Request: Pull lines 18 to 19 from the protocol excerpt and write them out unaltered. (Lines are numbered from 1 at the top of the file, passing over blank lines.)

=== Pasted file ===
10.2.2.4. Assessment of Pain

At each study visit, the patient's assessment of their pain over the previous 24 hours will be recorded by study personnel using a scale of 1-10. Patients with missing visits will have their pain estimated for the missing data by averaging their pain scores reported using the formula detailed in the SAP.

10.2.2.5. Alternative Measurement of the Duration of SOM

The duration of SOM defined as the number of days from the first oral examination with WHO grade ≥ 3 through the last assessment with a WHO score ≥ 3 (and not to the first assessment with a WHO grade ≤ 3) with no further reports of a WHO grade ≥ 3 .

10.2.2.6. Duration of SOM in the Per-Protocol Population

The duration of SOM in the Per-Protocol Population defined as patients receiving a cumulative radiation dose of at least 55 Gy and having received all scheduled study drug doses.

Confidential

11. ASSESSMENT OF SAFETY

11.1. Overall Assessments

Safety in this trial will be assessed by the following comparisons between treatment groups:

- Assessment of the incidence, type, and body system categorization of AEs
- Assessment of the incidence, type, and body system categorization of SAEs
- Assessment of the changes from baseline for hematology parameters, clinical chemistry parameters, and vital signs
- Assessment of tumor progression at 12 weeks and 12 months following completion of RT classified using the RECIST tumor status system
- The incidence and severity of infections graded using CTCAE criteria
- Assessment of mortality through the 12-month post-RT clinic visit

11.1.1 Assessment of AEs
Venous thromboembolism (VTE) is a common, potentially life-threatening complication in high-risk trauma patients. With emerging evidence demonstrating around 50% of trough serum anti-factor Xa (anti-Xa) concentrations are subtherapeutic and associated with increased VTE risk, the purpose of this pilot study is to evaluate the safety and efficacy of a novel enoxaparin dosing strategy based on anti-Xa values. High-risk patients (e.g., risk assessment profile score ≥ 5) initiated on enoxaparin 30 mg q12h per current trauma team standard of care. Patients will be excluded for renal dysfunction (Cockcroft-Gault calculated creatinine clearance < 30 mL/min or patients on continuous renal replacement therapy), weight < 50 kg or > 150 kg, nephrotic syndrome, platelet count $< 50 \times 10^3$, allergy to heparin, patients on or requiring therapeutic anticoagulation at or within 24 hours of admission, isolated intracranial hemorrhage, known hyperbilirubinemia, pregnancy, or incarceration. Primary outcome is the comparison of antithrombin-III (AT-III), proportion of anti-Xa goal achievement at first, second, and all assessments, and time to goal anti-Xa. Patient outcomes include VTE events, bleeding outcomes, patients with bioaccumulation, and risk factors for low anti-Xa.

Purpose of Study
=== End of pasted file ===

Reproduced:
Venous thromboembolism (VTE) is a common, potentially life-threatening complication in high-risk trauma patients. With emerging evidence demonstrating around 50% of trough serum anti-factor Xa (anti-Xa) concentrations are subtherapeutic and associated with increased VTE risk, the purpose of this pilot study is to evaluate the safety and efficacy of a novel enoxaparin dosing strategy based on anti-Xa values. High-risk patients (e.g., risk assessment profile score ≥ 5) initiated on enoxaparin 30 mg q12h per current trauma team standard of care. Patients will be excluded for renal dysfunction (Cockcroft-Gault calculated creatinine clearance < 30 mL/min or patients on continuous renal replacement therapy), weight < 50 kg or > 150 kg, nephrotic syndrome, platelet count $< 50 \times 10^3$, allergy to heparin, patients on or requiring therapeutic anticoagulation at or within 24 hours of admission, isolated intracranial hemorrhage, known hyperbilirubinemia, pregnancy, or incarceration. Primary outcome is the comparison of antithrombin-III (AT-III), proportion of anti-Xa goal achievement at first, second, and all assessments, and time to goal anti-Xa. Patient outcomes include VTE events, bleeding outcomes, patients with bioaccumulation, and risk factors for low anti-Xa.

Purpose of Study